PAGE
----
Jeff Agnew Wins Bakker Produce 250 Veteran beats flu, Gordon to take second win Schererville, IN -- Before the Bakker Produce 250 presented by Greased Lightning even started, Jeff Agnew wasn't sure he would be able to finish. After the race, he...
Jeff Agnew Wins Bakker Produce 250
Veteran beats flu, Gordon to take second win
Schererville, IN -- Before the Bakker Produce 250 presented by Greased Lightning even started, Jeff Agnew wasn't sure he would be able to finish. After the race, he was glad he did.
Suffering from flu-like symptoms much of the day and forced to retreat to his team's transporter before the start of the race, Agnew went as far to ask Brian Ross to be on standby if he couldn't make it the entire night.
Luckily for Agnew, Ross wouldn't be needed.
Agnew, driver of the No. 73 NGA Hooters Golf Tour Pontiac, was able to hold off Benny Gordon to win the Bakker Produce 250 presented by Greased Lightning Saturday night at Illiana Motor Speedway despite his illness, putting a bright spot on a month that's seen the Floyd, Va., driver post two consecutive DNFs.
"I got to feeling a little ill when we got on the airplane [Friday]," said Agnew, who celebrated a birthday on Wednesday. "We had had such a good car tonight. If I would have been feeling good, it would have been pretty easy. I am just proud of all the guys. We've had such a terrible year. We have run really well all year, but we haven't had any luck."
Agnew's luck appeared it was going to remain dire as the race approached the 200-lap mark.
"I didn't think we were going to make it to the end," said Agnew. "We had a terrible vibration on the right-front tire. I don't know how many more laps we would have made it."
Despite the chattering tire, Agnew appeared to be en route to an unchallenged victory.
"Even with whatever was going on with the right front, we still had a good enough car to pull away from them," said Agnew.
But Agnew would see the field pack in after a late-race caution bunched the field for a restart on Lap 240.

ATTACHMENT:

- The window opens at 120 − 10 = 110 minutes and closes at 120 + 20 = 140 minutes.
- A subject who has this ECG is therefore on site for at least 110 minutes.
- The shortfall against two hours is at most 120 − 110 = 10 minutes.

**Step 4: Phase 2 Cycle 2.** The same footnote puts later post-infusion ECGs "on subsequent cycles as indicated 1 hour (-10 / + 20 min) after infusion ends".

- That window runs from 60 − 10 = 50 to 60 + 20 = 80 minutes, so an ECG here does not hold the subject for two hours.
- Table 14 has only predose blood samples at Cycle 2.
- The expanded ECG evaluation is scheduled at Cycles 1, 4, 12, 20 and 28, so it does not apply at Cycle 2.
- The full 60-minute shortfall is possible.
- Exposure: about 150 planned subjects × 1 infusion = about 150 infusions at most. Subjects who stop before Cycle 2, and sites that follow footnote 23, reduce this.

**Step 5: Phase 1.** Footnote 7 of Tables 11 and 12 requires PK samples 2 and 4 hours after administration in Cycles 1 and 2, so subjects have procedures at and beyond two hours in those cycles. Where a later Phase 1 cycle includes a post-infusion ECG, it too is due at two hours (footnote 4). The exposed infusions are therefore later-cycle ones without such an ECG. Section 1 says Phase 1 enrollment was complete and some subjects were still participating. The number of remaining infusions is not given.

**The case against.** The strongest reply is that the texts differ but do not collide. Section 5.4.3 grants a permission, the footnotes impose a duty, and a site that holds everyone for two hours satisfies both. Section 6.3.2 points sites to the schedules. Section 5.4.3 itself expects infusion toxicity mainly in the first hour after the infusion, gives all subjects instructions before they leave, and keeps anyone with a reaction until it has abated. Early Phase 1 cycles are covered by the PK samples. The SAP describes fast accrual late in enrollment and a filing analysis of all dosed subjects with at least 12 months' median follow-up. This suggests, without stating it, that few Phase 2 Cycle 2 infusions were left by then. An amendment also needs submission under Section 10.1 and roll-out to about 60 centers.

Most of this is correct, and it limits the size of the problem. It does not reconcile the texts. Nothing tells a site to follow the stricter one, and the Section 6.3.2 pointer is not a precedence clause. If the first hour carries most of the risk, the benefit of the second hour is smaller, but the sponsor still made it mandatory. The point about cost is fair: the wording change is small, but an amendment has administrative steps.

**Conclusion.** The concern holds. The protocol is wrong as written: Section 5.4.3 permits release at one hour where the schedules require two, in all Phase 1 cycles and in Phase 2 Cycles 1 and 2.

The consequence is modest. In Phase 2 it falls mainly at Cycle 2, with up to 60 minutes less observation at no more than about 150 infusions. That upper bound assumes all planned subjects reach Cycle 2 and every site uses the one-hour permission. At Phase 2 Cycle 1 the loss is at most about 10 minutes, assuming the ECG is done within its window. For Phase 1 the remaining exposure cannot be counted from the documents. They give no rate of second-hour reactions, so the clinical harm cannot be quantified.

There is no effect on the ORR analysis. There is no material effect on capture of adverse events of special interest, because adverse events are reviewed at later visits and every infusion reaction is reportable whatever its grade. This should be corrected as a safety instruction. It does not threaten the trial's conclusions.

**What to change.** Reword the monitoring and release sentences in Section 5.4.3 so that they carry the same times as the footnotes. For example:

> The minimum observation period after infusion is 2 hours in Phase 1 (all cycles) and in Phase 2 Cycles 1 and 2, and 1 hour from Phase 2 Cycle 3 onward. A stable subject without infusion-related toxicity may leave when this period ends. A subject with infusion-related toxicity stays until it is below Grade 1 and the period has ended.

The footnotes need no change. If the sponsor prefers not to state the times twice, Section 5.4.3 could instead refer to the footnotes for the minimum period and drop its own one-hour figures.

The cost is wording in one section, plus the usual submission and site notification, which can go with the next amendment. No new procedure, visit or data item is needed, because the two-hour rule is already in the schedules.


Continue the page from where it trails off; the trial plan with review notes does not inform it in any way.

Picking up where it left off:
"I didn't want to see any cautions, much less the last one," said Agnew.
With Agnew's ride trembling, Gordon, driver of the No. 66 Predator Performance Ford, mounted a challenge, pulling to the rear bumper of No. 73 Pontiac with less than 10 to go. But the Northern Division point leader was unable to rattle Agnew's cage over the final laps and finished .545 seconds shy of picking up his fifth win of the season.
"I'll tell you what, I had several chances to turn Jeff around there at the end," said Gordon, who led 17 laps, "but Gary [St. Amant] had a couple of chances to turn me around there at the end, and he didn't. It was just good to see Jeff, Gary and Johnny Rumley all running well. Those guys are great drivers, but they've had some bad luck this season. It is so much fun to race with those guys up front, and there was a lot of respect among the top five."
And Agnew was thankful for the sportsmanship displayed by Gordon.
"I have to thank Benny, though, he could have roughed us up there at the end, but he didn't," said Agnew, who led a race-high 232 laps. "I know Benny is going to race me hard, and he's going to rub you a little, but I'm going to do the same thing. It's not a situation where we worry about wrecking each other at the end of the race."
Had the lead battle erupted, Gary St. Amant was poised to pick up his first win of the season. St. Amant, driver of the No. 11 JEGS.com Chevrolet, qualified a season-best second for the event and led the first lap of the race. Throughout the night, St. Amant remained a fixture in the top-five before coming home with his fourth podium finish of the season.
"Jeff had a great racecar tonight," said St. Amant, who finished third. "Our car got a little bit better on the long run, but I don't think it was good enough to catch Jeff."
Mardy Lindley, driver of the No. 16 Hooters Air Ford, came across the line in fourth, keeping intact his 11-race top-10 streak. Unfortunately for Lindley, he failed to close the 35-point gap on Gordon for the Northern Division point lead.